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Advice Entrepreneurship Startups Venture Capital

Founders Doing Due Diligence On Investors

Doing due diligence on investors is something that should be discussed more frequently. It’s important for founders to take the time to understand who the investors are, how do they help and support the companies they invest in, how do they react when things aren’t going as well as hoped for.

Spending some time doing due diligence on potential investors can save you lots of grief in the long run. I’ve talked about this often and it’s great in theory but it’s not as easy to do in person. Now that I’m back on the operating side of a startup, here are some tips on how to diligence possible investors:

  • Start with making a list of the investors you think would be interested in your startup keeping a few broad things in mind (use a spreadsheet or a CRM)
    • Vertical the company is in and is the VC firm + partner interested in the space
    • Stage of the company and does the firm invest at this stage
    • Check size that you’re looking for and what the firm writes
    • Any existing competing investments that the firm has made
  • Find people you know that may be connected to these individuals
    • Have a prepared email that you can send to the people you know who can possibly connect you to these investors. The email should be a very short email that explains why you would like to connect to the investor, a summary of your startup and have a teaser deck attached. Some people like to use DocSend but I prefer a PDF.

Once you’ve exhausted your personal network, find 5-10 founders that the firm and the partner have invested in (ideally should include failed startups).

  • Reach out to them on social media, via common contact or a cold email to see if they will chat with you about your startup and provide some advice on your round as well as share some info about the investor(s). If they say yes to a meeting, do some research on them, e.g. understand what their startup does, maybe check out the product, use Crunchbase to get an idea of some of their investors, how many rounds they’ve raised, you can use tools like Workomo (shameless plug) to get some background about them and common interests you might have.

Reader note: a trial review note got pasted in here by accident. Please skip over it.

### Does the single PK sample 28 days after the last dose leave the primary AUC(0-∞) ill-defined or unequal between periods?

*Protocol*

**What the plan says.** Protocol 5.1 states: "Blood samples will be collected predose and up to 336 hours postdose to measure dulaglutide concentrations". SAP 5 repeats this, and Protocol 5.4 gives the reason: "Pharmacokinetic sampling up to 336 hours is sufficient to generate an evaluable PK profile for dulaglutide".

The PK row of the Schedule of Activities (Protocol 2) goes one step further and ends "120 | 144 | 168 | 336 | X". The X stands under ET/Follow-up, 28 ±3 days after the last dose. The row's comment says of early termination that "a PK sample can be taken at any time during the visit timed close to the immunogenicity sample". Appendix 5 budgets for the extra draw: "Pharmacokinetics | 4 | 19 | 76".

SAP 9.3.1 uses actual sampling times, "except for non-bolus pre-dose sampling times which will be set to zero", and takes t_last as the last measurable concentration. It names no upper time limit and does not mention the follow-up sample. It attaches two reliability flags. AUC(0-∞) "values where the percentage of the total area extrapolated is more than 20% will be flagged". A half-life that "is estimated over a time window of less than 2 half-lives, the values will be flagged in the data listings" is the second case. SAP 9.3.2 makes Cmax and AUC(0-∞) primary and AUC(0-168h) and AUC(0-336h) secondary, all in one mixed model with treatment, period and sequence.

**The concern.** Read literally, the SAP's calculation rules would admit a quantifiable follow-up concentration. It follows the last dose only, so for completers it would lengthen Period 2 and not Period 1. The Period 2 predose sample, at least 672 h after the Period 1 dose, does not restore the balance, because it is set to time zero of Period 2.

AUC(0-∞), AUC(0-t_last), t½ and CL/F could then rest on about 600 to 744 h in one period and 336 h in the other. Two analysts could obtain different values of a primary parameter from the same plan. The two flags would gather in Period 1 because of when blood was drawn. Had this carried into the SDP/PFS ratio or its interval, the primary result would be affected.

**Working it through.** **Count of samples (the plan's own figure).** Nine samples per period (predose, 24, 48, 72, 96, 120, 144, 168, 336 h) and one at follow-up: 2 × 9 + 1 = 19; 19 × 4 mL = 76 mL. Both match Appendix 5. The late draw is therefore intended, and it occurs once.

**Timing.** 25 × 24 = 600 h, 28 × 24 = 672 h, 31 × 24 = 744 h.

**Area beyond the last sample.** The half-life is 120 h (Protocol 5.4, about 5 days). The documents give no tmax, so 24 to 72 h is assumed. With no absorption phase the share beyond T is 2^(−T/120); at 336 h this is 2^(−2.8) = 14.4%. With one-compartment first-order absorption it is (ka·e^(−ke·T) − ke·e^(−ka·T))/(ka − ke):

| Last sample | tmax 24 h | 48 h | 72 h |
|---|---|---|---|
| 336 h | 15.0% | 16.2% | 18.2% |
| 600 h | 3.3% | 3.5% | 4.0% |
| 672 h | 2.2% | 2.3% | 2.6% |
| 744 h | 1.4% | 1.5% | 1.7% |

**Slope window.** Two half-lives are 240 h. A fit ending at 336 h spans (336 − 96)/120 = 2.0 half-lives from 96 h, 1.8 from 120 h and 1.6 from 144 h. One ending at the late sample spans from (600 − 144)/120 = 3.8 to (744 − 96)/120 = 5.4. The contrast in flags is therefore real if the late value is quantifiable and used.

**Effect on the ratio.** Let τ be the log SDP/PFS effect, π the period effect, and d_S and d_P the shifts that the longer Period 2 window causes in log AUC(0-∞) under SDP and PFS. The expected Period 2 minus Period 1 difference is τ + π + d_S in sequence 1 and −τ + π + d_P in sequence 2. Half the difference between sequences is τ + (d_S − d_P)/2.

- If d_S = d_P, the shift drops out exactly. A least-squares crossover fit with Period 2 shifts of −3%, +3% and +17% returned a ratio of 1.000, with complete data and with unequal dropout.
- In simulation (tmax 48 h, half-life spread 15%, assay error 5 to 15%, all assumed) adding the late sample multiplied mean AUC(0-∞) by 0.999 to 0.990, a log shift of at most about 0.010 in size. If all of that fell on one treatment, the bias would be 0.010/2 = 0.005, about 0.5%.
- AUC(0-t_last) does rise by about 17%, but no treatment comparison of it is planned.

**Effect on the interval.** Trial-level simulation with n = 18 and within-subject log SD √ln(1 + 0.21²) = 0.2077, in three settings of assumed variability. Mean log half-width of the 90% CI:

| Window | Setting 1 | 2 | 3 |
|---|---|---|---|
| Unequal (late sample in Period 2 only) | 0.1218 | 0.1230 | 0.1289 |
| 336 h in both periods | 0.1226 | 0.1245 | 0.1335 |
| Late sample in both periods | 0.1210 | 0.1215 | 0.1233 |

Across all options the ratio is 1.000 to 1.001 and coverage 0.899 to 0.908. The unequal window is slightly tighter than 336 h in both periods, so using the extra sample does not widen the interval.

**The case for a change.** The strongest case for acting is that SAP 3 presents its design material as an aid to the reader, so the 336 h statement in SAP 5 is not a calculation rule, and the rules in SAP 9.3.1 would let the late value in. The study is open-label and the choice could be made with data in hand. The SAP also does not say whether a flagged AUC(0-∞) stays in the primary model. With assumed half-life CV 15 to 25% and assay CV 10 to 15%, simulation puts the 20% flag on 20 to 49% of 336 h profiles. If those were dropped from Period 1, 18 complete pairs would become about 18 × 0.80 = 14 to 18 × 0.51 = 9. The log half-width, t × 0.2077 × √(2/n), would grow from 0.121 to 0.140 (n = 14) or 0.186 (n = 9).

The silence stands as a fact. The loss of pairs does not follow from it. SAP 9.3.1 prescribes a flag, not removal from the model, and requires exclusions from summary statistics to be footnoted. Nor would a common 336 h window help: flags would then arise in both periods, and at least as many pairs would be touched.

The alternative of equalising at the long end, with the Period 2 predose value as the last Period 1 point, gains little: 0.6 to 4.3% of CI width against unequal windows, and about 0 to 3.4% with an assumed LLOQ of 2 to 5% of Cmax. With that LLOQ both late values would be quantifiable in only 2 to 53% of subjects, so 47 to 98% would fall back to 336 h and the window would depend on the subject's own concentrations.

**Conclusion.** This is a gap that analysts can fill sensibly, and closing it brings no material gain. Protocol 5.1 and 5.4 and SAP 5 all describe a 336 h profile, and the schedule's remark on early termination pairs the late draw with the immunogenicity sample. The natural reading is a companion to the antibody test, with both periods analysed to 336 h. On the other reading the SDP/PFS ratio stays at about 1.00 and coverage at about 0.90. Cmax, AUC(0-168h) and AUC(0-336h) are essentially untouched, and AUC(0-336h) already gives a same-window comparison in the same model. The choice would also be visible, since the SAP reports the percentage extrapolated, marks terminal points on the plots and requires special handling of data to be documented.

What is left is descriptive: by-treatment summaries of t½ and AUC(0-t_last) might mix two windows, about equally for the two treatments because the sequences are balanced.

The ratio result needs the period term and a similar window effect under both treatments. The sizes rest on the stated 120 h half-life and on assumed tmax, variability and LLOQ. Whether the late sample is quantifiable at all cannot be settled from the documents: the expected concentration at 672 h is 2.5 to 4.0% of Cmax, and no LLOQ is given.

• Founders can be very open with other founders. Do what you have to in order to maintain that trust. Use the meeting to do your due diligence on the investor. Ask the founder about the firm on your list and how they were to work with through the ups and downs. Make sure you are clear that this is confidential and DO NOT repeat it to anyone, even in conversation. Don’t be shy about getting into details as long as the founders are comfortable sharing. Don’t pry but don’t hold back on asking the questions you think will help you get an understanding of who the investor is and how they work.

In short, make sure you take the time to do your due diligence on investors. It’s critical to know who you’re potentially partnering with for the duration of your startup.

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How are Pre-Seed and Seed Changing in 2020?

A lot is changing in the startup world. Even before getting hit with COVID-19, the definitions of pre-seed, seed, post-seed/pre-series A were changing at a fast clip. Many early-stage VCs were moving downstream, writing larger checks and investing in later rounds. At the same time, larger, late-stage VCs were either ramping up their scout programs and investing earlier than every before, other VCs were directly investing earlier and earlier. From Silicon Valley to New York City, this has created new opportunities for some, while creating additional competition for other investors.